Pro[fessional] Bowl[ing]

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KEN DURDEN / SHUTTERSTOCK.COM
  • Ken Durden / Shutterstock.com
Instead of suffering through three hours of what the NFL offers up as their version of an all star game — The Pro Bowl — I’d rather watch another “pro bowl,” professional bowling. The slow, thunderous rumble of a three-holed ball as it careens towards the pins, the signature crack of a strike and the empty sound of the gutters carry more emotion and hold my interest in a way that the NFL’s end-of-season exercise in self-deprecation ever could.

The NFL Pro Bowl has been the victim of some pretty substantial ribbing over the years. The complaints have largely been associated with the notion that it’s difficult to play a sport that’s overwhelmingly contact-dependent when the outcome of the game is meaningless. Furthermore, it’s difficult to get fans to watch a game that’s so diluted and removed from the intensity it typically provides.

The NFL faces legitimate challenges when trying to sell the Pro Bowl to the public. But with the unlimited resources it seems the league has at its disposal, the attempts to drum up interest seem feeble at best.

Currently, for instance, the game comes down to two retired team captains drafting players to their respective rosters like a playground game of kick-ball. The players then dress in uniforms looking like they’ve been designed primarily for playing laser-tag, and facing the pesky what-do-we-do-when-it’s-time-to-tackle scenario. The league is certainly making the game different, but whether or not it’s getting better is still up for debate.

Baseball, basketball and even hockey are simply better suited for an all-star game than football. All three can revert to a version of themselves that depends more on speed, agility and creativity than it does contact. Hockey players can avoid checking one another for one evening and still play a competitive, albeit high-scoring, game for the fans. If a wide receiver is trotting down the sidelines on his way to the end zone and a defender lets up at the last moment on the hit and gives him a gentle shove instead of a powerful thwack, well, then it just doesn’t seem like football anymore.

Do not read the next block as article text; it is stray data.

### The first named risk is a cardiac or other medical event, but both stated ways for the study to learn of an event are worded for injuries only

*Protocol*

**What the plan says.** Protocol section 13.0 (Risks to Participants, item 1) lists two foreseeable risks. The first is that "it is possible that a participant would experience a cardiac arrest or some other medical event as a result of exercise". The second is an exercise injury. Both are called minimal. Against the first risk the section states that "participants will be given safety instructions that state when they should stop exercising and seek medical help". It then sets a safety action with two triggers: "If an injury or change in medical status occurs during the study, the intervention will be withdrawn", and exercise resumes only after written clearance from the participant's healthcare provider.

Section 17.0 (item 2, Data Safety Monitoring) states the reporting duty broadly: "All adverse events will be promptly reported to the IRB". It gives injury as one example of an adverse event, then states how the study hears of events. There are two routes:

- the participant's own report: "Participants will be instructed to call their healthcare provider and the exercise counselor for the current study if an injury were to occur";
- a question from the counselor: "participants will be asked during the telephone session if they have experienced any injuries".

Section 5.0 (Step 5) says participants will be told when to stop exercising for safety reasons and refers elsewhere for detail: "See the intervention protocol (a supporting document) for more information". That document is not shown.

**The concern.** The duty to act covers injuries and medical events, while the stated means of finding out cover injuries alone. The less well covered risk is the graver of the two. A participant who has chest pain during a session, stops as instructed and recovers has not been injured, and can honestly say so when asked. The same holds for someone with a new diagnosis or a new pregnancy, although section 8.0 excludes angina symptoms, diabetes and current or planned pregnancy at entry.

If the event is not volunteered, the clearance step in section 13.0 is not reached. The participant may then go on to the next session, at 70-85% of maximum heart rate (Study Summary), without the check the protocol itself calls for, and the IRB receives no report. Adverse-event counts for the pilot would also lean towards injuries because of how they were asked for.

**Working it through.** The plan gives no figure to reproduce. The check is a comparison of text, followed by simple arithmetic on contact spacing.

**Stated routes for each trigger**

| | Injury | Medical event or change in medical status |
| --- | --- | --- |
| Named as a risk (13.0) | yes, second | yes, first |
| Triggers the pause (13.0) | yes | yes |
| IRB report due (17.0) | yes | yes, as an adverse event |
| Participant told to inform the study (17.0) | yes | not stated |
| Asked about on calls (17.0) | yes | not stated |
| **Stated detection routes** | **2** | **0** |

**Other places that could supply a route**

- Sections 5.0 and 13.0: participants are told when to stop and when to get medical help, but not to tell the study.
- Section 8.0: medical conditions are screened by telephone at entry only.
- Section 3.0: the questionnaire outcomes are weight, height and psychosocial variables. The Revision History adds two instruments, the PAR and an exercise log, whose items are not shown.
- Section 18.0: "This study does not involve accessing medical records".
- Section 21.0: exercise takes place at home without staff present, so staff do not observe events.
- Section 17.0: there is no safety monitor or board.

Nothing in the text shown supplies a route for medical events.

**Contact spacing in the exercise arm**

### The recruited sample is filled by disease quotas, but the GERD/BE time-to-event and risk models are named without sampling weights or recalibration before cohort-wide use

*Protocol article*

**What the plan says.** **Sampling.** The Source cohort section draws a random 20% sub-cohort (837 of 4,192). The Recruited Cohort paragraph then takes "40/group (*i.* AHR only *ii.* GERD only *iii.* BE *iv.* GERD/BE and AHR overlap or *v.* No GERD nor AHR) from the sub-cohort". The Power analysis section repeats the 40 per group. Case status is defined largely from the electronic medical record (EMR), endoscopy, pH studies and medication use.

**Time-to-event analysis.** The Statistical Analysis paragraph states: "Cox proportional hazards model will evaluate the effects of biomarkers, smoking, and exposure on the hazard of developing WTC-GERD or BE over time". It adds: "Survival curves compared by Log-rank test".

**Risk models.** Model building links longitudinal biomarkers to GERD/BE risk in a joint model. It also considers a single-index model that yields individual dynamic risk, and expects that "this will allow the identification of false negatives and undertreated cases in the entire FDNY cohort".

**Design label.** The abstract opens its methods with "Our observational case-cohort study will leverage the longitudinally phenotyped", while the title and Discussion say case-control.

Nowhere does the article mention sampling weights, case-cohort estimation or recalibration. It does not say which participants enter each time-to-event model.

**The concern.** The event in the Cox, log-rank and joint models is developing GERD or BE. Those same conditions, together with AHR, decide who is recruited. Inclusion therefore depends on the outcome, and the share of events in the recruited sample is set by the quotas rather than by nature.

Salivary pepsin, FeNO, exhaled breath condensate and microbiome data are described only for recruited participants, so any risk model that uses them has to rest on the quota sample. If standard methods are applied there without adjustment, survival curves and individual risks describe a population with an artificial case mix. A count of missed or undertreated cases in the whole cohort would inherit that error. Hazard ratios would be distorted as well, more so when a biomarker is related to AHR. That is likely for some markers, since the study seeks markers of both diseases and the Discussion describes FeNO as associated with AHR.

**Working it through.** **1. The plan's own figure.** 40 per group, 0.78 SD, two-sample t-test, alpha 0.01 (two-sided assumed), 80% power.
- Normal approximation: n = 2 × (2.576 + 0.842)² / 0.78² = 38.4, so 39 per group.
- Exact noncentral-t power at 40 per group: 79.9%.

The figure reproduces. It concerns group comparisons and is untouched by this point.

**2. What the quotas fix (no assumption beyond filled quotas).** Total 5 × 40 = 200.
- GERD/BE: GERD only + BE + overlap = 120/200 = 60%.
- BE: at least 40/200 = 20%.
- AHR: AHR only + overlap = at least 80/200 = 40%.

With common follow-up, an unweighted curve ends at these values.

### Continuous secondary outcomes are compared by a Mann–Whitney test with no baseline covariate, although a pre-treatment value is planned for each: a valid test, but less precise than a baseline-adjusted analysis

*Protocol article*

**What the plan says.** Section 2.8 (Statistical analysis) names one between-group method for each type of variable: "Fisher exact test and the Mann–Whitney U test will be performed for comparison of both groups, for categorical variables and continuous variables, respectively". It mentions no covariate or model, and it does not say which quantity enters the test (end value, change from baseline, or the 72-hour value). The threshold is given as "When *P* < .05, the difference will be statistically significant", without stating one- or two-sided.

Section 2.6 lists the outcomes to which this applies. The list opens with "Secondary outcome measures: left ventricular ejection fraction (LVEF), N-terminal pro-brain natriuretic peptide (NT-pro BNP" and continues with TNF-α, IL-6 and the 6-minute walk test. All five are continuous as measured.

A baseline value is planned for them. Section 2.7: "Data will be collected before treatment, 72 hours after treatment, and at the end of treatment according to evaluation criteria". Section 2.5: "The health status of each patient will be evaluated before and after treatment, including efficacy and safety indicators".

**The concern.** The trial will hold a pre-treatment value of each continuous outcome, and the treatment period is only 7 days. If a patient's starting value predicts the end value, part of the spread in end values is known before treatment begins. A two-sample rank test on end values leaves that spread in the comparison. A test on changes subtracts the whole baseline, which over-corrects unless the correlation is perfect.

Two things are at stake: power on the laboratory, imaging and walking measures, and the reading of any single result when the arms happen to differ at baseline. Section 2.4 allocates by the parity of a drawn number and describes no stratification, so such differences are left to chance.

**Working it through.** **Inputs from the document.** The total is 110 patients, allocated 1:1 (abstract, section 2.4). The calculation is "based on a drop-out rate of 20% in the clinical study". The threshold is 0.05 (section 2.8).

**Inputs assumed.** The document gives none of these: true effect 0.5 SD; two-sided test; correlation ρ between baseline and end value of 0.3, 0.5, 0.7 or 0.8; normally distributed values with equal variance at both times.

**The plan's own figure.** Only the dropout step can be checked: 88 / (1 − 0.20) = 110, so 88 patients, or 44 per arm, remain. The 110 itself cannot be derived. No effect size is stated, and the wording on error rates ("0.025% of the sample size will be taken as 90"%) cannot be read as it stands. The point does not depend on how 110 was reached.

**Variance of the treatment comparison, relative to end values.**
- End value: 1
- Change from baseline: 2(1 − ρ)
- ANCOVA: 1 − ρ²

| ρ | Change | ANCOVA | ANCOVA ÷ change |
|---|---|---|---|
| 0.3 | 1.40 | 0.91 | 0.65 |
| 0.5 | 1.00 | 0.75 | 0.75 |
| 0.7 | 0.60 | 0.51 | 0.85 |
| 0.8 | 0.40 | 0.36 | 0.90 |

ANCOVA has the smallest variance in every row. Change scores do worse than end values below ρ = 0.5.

If I were stranded in a waiting room somewhere, drinking stale coffee and trying to occupy my brain while my tires were being rotated, and the keeper of the too-high-up television walked in and announced that they only had two channels available, one of which being third-quarter action from the NFL Pro Bowl and the other being seventh-frame drama from the Professional Bowlers Association, give me the bowling. I’d rather watch a non-contact sporting event with an outcome that weighs heavily on the contenders than I would a bunch of premier athletes jogging around and not giving a rip, ten out of ten times.

I think it’s fair to say that I’m not alone.

Nic R. Krause was born a cranky, curmudgeon of a child in a Minnesota suburb. He was plucked from the muggy tundra and relocated to Colorado Springs 22 years ago. From intramural jai-alai, to his complicated relationship with the Minnesota Vikings, Nic, plainly stated, is bonkers for sports. Follow him on Twitter @NicRKrause.

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